Several studies have examined the experiences of Aboriginal and minority nurses in Canada, Britain, and the United States (Calliste, 1996; Calliste, 1993; Das Gupta, 1996; Gregory, 2007; Health Canada, 2006; Hezekiah, 2001; Hine, 1989; Martin & Kipling, 2006; Wasekeesikaw, 2003). Kulig and Grypma (2006) note very little is written about the history of Aboriginal nursing and despite Aboriginal nurses’ role in improving the health status of First Nations, Inuit, and Metis, very little research exists that explores the perspectives of Aboriginal nurses themselves. Kulig, Stewart, Morgan, Andrews, MacLeod, and Pitblado (2006) analyzed the results of a national survey of RNs working in rural and remoteareas of Canada, in which 210 of the 3933 respondents self-identified as having Aboriginal or Metis ancestry. They found that 69.6% of Aboriginal nurses were originally from rural/remote communities, and that 66.7% chose to return to such areas because they wanted to work with their own people and raise families in smaller communities. Although these studies help provide a broad overview of Aboriginal nurses, further research is required to understand the day-to-day realities of Aboriginal nurses, and the tensions and contradictions shaping their practice. Finding out the current realities of being an Aboriginal nurse in Atlantic Canada including how their Aboriginal identity influences the quality and nature of their professional lives, will inform policy that may facilitate evidence-based change within health care so that Aboriginal nurses are empowered and enabled to draw upon their unique lived experiences to improve the quality of their work life and ultimately influence the health outcomes of Aboriginal Peoples.
The existing literature has also demonstrated low rates of palliative care (PC) utilisation by Aboriginal Australians . The proportion of Aboriginal popula- tion living in rural and remoteareas in WA and the associated unavailability and inadequate access to spe- cialist PC services in rural/remote WA partially explain this low utilisation . Low utilisation can be the result of past experiences of Aboriginal people within main- stream health services and their vivid memories of pre- vious policies and oppressive treatments from past Australian governments that have created suspicion and mistrust among Aboriginal Australians [8,14]. The im- portance of trust-building processes has been identified as a core principle for Indigenous Palliative Care Service Delivery Model . Moreover, low PC service utilisation may also be indicative of the need for special cultural needs of Aboriginal Australians which differ significantly from non-Aboriginal cultures and that may not be ad- equately addressed in mainstream service provision. The establishment of culturally appropriate services may encourage participation and increase accessibility of ser- vices that otherwise would not have been utilised by the Aboriginal population .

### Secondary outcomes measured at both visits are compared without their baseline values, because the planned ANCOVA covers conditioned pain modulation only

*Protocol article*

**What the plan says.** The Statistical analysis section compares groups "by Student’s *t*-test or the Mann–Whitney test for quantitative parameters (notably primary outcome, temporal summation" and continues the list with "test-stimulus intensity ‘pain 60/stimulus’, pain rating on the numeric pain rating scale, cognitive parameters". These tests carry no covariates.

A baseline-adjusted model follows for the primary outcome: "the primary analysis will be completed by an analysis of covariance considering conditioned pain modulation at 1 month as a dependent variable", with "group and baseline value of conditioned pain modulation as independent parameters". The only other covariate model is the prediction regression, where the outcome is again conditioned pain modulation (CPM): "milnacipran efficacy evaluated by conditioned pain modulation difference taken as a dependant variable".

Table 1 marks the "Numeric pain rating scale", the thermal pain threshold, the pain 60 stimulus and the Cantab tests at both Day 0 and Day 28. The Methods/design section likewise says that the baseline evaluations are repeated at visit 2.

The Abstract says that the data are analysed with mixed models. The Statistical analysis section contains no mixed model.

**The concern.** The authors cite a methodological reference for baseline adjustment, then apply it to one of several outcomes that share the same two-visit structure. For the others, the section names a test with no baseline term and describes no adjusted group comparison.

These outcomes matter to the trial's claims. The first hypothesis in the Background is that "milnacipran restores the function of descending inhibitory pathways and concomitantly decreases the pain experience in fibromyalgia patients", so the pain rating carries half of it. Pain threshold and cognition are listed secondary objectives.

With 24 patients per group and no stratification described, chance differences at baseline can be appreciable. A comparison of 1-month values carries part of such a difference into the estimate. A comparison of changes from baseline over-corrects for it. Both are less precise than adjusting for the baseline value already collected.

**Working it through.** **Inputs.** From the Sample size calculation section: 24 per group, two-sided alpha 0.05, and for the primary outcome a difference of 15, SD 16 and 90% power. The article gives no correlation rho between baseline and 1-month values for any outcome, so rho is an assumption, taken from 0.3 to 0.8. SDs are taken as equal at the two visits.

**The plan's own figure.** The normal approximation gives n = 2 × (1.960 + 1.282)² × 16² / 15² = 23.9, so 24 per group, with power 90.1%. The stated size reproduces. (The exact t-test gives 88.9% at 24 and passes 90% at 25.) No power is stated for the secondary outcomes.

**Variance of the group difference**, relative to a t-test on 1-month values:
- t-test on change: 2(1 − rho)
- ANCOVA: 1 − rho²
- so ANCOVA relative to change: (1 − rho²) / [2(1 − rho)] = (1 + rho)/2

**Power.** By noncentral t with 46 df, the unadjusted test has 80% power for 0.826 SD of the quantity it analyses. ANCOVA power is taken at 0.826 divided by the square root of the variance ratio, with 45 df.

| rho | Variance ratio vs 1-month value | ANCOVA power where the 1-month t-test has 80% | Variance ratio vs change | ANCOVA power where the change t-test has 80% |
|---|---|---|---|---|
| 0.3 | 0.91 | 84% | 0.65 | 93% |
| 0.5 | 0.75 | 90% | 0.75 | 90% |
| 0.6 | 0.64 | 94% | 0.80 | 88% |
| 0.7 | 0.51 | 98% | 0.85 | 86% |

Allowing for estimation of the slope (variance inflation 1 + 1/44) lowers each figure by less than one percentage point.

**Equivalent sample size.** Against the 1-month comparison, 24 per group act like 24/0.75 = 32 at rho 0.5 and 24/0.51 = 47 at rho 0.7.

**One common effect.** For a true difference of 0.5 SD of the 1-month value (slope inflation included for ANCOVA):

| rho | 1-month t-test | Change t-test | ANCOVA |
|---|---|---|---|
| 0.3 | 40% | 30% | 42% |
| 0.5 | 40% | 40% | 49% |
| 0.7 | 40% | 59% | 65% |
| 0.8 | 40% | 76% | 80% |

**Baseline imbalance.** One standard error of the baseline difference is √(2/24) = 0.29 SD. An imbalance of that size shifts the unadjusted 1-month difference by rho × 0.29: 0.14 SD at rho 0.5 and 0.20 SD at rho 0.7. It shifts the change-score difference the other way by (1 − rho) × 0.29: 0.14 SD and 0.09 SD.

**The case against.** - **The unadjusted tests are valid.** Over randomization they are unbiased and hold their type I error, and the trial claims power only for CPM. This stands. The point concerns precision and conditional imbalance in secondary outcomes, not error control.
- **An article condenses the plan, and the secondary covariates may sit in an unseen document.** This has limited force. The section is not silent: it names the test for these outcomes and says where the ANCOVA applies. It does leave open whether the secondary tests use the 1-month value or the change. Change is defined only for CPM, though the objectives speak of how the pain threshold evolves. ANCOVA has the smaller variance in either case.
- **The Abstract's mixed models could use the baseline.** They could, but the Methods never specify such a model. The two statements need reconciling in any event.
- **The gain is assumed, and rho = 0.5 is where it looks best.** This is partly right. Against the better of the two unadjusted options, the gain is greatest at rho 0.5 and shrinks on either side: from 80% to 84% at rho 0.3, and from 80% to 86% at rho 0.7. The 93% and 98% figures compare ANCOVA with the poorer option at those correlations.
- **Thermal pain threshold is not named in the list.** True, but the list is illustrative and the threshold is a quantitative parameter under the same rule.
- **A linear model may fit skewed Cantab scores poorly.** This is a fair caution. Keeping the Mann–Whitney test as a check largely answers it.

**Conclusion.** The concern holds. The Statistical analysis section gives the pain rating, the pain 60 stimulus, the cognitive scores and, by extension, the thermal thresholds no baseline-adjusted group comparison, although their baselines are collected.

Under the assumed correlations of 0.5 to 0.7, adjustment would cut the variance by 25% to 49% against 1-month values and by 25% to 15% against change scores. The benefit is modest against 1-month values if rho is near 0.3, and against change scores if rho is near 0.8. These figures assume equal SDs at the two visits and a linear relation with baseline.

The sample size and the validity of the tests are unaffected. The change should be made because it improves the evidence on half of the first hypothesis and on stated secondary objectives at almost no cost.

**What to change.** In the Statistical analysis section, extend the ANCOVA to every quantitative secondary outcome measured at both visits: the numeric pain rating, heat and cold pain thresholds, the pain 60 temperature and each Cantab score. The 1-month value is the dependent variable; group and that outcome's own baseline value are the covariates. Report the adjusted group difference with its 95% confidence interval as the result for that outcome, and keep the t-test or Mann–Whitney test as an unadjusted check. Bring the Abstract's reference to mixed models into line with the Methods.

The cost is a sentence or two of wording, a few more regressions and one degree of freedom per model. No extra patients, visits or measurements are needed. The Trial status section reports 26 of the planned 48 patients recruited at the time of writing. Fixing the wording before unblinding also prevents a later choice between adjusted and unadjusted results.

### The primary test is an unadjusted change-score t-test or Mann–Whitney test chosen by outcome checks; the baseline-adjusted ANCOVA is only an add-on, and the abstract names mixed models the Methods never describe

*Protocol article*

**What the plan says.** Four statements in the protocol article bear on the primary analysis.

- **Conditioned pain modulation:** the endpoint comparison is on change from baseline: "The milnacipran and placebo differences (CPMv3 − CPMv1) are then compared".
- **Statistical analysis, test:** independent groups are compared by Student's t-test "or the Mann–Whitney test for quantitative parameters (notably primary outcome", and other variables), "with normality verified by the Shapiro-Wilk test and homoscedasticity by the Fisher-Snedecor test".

Results: Majority, (70.1%) of the medical students wanted to practice in clinical care settings. However, only a small proportion of them showed interest to work in rural and remoteareas (21% in zonal and 8.7% in district/small towns). For most, internal medicine was the first specialty of choice followed by surgery. However, students showed little interest in obstetrics and gynecology, as well as in pediatrics and child health as their first specialty of choice. Medical students ’ attitudes towards their school in preparing them to work in rural and remoteareas, to pursue their career within the country and to specialize in medical disciplines in which there are shortages in the country were low. The binary logistic regression model revealed that a significantly increased odds of preference to work in rural and remoteareas was observed among males, those who were born in ruralareas, the medical students of Addis Ababa University and those who had the desire to serve within the country.
The quality of healthcare varies greatly throughout Ghana. Urban centers are well served, with hospitals, clinics, and pharmacies. In comparison, ruralareas often lack modern healthcare. Patients in these areas either rely on traditional African medicine or travel great distances for western healthcare.
In remote and ruralareas, there always a crisis for electricity to fulfil the load demands. So renewable energy sources based power generating system is a good option for that areas. Since all the inexhaustible sources are not accessible in the meantime, a blend of different power sources ought to be sent to fulfil the load on the basis of load demand during any particular period. The blend of sustainable power source with energy storing innovation is a proper answer for irregular yield intensity of sustainable power source based power producing framework .In this paper, a hybrid system based on Solar, biomass and battery storage is proposed to supply electrical power in rural and remoteareas. MPPT controller has been used in this proposed system to provide maximum output power at different operating and load conditions. The battery has been used to store excess power available from these two generating systems and also to support the nonstop supply in load power if one of these two generating systems fails.
Barriers to research in rural and remoteareas. Figure 5 illustrates the frequency with which barriers to research were identified by RRFPs participating in the focus group (n = 15) and key informant interviews (n = 10). Limited time to dedicate to research or busy schedules was the most commonly cited barrier for RRFPs, followed by feelings of intimidation, limited research skills, and limited access to research support and resources and financial support.